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Best of 2021: A Love Letter from Wales to Zimbabwe

27 Dec 2021 7 minute read
Authors Bryony Rheam, John Eppel, Mzana Mthimkhulu, and Tariro Ndoro, with interviewers Tinashe Tafirenyika and James Arnett, at Intwasa Arts Festival in the National Gallery of Zimbabwe. Image amaBooks

This week Nation.Cymru are counting out the year by revisiting our literature highlights of 2021. This piece, initially published in October, celebrates the success of a publishing collaboration between Wales and Zimbabwe.

Ashley Eyvanaki

amaBooks is an independent publisher based in Bulawayo, Zimbabwe. They specialise in Zimbabwean poetry, short stories, and contemporary novels, as well as a selection of local history and heritage titles. In recent years its founders, Jane Morris and Brian Jones, have relocated to Wales – Jane having been born in Ebbw Vale.

Whilst continuing to publish in Zimbabwe, they have formed a working relationship with Parthian Books, to whom they have sold the rights to several of their titles: the short story anthologies Where to Now? and Moving On, and the novels The Maestro, The Magistrate and The Mathematician by Tendai Huchu, and This September Sun by Bryony Rheam.

Their most recent venture together is to co-publish the novel All Come to Dust, also by Bryony Rheam, a Zimbabwean author whose mother was Welsh.

Sitting down to interview the pair, I am amazed by how passionate both are about African literature. Although amaBooks primarily publishes in English, there are sixteen official languages in Zimbabwe.

In the isiNdebele language, spoken in Bulawayo and the surrounding provinces of Matabeleland, “ama” placed at the start of a word is equivalent to an “s” at the end of a word in English. They chose the name amaBooks to indicate that they publish books in English in an Ndebele cultural environment.

When I ask the couple about their journey into publishing, they laugh fondly and explain that they “Just stumbled into publishing.” Jane, also a social worker and social work trainer, was working with volunteers for Childline, when raising funds locally was discussed. A local poet offered a selection of his poems, and Jane and Brian volunteered to organise the publication.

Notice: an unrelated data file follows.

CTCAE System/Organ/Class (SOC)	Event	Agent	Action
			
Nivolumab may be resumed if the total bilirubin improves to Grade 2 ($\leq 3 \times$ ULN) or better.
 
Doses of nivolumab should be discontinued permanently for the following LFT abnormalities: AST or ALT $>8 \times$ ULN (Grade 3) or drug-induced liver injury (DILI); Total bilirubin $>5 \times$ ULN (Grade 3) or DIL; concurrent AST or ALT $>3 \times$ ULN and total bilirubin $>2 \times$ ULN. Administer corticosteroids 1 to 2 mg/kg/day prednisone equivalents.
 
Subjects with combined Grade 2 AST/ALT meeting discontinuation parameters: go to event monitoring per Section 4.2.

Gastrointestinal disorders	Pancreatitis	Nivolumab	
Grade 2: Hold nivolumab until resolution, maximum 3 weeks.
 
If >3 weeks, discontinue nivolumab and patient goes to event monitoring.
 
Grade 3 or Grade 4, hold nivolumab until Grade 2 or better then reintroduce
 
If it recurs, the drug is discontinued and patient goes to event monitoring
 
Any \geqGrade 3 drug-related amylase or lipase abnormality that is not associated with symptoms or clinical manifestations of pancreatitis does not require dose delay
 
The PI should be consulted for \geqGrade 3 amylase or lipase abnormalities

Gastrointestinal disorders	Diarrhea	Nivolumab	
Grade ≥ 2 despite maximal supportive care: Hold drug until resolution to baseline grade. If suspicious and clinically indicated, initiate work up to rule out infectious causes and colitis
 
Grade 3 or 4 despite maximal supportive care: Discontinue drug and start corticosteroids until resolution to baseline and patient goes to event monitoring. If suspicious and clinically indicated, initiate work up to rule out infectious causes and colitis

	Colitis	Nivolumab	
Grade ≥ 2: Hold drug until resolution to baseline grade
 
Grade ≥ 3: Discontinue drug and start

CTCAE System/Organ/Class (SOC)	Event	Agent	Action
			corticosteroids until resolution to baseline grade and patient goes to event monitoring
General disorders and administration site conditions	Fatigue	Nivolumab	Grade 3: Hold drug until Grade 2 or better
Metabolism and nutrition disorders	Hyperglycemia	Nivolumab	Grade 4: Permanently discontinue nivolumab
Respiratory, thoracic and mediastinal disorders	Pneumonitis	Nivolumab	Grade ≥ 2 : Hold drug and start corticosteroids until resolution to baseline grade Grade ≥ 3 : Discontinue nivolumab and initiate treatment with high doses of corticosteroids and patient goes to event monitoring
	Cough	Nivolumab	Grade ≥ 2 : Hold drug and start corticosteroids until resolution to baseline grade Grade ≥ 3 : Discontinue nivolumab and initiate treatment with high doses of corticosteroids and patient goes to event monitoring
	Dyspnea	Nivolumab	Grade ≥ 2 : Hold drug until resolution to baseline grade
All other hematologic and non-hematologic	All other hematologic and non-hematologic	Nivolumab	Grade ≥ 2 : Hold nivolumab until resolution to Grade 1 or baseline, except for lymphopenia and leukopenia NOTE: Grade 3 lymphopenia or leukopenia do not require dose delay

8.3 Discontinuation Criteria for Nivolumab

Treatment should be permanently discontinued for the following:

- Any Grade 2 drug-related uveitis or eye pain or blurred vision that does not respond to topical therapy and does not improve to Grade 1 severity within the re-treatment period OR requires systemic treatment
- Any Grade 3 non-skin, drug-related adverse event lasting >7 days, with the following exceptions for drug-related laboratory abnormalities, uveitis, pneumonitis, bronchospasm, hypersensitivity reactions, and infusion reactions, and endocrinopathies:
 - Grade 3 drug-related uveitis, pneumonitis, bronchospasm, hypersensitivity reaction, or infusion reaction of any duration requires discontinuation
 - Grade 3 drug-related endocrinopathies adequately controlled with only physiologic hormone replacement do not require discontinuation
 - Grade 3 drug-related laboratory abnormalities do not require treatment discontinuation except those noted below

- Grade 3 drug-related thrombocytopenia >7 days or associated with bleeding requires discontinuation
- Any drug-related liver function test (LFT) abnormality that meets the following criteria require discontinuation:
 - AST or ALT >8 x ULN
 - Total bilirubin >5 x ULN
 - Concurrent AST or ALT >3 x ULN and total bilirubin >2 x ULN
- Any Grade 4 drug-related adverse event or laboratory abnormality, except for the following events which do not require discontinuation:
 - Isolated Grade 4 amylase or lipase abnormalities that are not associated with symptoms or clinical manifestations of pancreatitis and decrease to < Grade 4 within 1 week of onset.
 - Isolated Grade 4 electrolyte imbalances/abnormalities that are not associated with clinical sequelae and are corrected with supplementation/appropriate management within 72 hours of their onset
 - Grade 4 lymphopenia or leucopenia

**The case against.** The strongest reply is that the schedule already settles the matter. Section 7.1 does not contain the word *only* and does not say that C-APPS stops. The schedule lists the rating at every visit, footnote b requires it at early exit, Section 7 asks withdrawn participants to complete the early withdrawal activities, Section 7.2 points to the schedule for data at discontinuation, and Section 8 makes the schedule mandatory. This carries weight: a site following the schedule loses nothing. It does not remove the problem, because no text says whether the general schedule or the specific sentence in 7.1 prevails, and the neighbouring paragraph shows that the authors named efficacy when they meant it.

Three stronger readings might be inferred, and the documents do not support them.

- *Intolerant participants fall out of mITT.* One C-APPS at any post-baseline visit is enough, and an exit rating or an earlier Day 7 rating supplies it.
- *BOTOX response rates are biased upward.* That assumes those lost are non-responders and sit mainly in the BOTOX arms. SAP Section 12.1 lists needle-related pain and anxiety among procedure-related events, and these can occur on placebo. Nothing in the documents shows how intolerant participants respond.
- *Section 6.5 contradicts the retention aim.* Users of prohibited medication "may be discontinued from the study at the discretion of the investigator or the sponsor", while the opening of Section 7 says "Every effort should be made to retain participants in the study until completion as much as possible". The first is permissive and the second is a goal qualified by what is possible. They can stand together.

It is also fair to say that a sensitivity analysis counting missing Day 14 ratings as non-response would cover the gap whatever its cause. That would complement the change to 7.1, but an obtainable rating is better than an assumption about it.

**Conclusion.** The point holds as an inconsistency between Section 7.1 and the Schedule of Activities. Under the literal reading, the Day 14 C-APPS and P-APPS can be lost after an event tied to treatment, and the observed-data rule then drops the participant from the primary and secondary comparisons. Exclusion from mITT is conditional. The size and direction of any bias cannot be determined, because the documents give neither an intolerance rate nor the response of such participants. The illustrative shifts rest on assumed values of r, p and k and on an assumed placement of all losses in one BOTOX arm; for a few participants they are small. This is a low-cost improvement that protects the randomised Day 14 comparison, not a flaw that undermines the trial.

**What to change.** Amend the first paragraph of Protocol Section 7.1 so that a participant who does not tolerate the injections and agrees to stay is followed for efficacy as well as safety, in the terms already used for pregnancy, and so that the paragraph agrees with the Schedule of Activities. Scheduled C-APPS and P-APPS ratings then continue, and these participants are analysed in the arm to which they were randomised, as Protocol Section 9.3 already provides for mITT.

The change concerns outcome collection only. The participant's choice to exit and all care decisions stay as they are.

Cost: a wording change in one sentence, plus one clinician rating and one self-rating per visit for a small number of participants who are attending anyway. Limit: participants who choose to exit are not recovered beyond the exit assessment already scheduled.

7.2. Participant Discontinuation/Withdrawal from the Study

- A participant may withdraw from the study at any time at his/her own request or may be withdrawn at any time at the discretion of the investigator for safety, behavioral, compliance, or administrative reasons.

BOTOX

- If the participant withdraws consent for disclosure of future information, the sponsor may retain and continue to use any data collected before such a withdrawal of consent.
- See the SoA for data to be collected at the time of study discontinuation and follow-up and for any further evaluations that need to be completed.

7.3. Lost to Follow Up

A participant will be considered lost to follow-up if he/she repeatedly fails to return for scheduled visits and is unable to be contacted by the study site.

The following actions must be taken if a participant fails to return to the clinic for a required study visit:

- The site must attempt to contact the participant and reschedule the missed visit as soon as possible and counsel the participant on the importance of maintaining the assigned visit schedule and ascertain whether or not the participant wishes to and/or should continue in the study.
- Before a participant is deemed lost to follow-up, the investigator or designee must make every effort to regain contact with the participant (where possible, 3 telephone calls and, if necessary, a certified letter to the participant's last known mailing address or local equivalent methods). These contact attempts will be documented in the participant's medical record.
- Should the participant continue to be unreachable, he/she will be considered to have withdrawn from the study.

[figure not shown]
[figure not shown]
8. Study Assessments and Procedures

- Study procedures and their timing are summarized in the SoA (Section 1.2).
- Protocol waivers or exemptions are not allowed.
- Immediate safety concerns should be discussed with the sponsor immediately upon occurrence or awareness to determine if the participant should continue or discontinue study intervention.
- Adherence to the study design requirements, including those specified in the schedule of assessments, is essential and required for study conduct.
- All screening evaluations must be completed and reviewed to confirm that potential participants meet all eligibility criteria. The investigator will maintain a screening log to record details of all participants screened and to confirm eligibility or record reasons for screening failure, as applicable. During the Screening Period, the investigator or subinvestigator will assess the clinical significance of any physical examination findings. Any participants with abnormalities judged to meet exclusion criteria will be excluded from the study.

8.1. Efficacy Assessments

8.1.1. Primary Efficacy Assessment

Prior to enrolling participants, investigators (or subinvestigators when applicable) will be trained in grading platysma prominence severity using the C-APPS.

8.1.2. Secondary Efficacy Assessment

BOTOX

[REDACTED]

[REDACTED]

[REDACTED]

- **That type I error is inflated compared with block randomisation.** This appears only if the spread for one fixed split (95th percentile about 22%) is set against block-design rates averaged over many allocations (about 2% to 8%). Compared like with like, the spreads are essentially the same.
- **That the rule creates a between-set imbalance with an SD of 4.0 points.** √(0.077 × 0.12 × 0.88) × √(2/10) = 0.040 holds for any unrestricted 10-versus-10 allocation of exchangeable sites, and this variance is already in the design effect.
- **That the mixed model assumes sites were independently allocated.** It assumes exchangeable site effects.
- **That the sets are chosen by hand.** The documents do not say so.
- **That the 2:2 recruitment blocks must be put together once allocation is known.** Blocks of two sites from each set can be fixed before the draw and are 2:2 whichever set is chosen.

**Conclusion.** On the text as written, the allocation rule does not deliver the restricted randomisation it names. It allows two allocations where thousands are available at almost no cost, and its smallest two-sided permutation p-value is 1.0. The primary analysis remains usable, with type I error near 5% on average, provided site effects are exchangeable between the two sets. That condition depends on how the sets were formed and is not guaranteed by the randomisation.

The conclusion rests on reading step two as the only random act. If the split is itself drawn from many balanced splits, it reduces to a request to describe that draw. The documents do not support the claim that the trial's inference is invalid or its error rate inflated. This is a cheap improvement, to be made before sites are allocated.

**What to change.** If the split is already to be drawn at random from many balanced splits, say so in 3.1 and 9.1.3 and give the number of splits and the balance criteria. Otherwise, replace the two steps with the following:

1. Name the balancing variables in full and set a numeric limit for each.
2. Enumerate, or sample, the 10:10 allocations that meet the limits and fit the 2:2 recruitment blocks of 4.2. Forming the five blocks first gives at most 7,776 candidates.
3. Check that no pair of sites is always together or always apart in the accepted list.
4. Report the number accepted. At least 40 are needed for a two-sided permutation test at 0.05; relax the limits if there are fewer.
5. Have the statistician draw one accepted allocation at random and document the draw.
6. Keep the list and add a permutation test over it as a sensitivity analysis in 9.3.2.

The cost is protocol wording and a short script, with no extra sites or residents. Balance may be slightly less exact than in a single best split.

One thousand copies were sold by the group, with all proceeds donated to Childline, and so amaBooks began. amaBooks have been steadily publishing a selection of books since 2001, with many having won awards, and rights having been sold to publishers across the world. amaBooks, and other African publishers, are part of the African Books Collective, who print and distribute many of their publications outside of Africa.


The couple go on to talk about the deep-rooted historic link between Wales and Zimbabwe. In the nineteenth century, several missionaries from Wales, including Thomas Morgan Thomas and Bowen Rees, travelled to Zimbabwe to set up mission schools in Matabeleland. These schools have been instrumental in educating people who have gone on to become significant figures in Zimbabwean society.

As a result, the first name “Welshman” is one you hear in Matabeleland. Thomas Morgan Thomas translated and published several books into isiNdebele, and his book Eleven Years in Central Africa, published in both English and Welsh in 1873, is rumoured to have become the second best-selling book, following the Bible, in Wales during that period.

The literary connection between Wales and Matabeleland was rejuvenated following a Wales Arts International visit to Bulawayo in 2006. The links created led to Welsh writers Owen Sheers, Lloyd Robson, Ian Rowlands, and Peter Finch visiting Bulawayo, and some of their work being included in amaBooks publications. Owen, Lloyd, and Ian went on to participate in the annual Intwasa Arts Festival koBulawayo.